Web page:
Page 3 of 5 -
When Is A "Technological Measure" "Effective" And When Is Compliance Mandated?
(3) Nothing in this section shall require that the design of, or design and selection of parts and components for, a consumer electronics, telecommunications, or computing product provide for a response to any particular technological measure, so long as such part or component, or the product in which such part or component is integrated, does not otherwise fall within the prohibitions of subsection (a)(2) or (b)(1).
The inclusion of the "selection of parts and components" language is critical. Without such language, it might have been argued that even though no mandate is imposed as to initial or overall design, the clause could be invoked against initial choices made in the selection of components, or against later decisions by a manufacturer to change component selection if a technical measure no longer produces a response in the product’s "ordinary" operation. This would have imposed a design straightjacket on products that are staple articles of commerce, and could have subjected such products to conflicting demands of content providers that, by law, the products must maintain responsiveness to multiple and/or discordant upstream techniques.
By contrast, the pending distance education legislation imposes an affirmative obligation on educational institutions to implement new technical measures if an existing one is no longer effective. In adopting this legislation, the Senate went on record in confirming that this approach was fundamentally different from the approach adopted in the DMCA, and that the agreed-upon language was not intended to have any precedential value in interpreting the DMCA. In its “section-by-section” description of the legislation, the Senate said in relevant part:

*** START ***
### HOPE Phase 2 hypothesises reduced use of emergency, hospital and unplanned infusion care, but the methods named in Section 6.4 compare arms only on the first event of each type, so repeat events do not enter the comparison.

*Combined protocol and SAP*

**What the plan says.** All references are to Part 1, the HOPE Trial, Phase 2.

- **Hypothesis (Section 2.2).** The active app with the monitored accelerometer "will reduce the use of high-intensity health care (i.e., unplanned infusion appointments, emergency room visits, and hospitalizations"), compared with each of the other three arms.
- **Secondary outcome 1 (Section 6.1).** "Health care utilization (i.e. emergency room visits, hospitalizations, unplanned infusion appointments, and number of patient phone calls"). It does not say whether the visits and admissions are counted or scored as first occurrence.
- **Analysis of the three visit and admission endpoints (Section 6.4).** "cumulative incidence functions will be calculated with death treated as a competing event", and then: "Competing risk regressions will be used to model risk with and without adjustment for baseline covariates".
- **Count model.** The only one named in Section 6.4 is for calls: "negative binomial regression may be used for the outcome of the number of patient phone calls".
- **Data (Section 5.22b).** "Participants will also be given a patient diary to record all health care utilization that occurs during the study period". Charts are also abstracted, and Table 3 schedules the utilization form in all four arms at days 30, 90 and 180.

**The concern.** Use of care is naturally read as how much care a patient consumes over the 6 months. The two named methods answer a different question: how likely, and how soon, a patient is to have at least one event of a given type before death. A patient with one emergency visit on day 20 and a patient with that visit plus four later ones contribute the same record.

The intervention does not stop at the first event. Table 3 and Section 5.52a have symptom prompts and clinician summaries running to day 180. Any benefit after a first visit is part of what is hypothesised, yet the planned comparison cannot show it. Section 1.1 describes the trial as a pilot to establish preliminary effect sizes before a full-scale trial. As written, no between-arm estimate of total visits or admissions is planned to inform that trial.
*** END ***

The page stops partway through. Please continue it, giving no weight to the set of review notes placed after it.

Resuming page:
Paragraph (2)(D)(ii) provides, as a condition of eligibility for the exemption, that a transmitting body or institution apply technological measures that reasonably prevent both retention of the work in accessible form for longer than the class session and further dissemination of the work. This requirement does not impose a duty to guarantee that retention and further dissemination will never occur. Nor does it imply that there is an obligation to monitor recipient conduct. Moreover, the "reasonably prevent’’ standard should not be construed to imply perfect efficacy in stopping retention or further dissemination. The obligation to "reasonably prevent’’ contemplates an objectively reasonable standard regarding the ability of a technological protection measure to achieve its purpose. Examples of technological protection measures that exist today and would reasonably prevent retention and further dissemination, include measures used in connection with streaming to prevent the copying of streamed material, such as the Real Player "Secret Handshake/Copy Switch’’ technology discussed Real Networks v. Streambox, 2000 WL 127311 (Jan. 18, 2000) or digital rights management systems that limit access to or use of encrypted material downloaded onto a computer. It is not the Committee’s intent, by noting the existence of the foregoing, to specify the use of any particular technology to comply with subparagraph (2)(D)(ii). Other technologies will certainly evolve. Further, it is possible that, as time passes, a technological protection measure may cease to reasonably prevent retention of the work in accessible form for longer than the class session and further dissemination of the work, either due to the evolution of technology or to the widespread availability of a hack that can be readily used by the public. In those cases, a transmitting organization would be required to apply a different measure.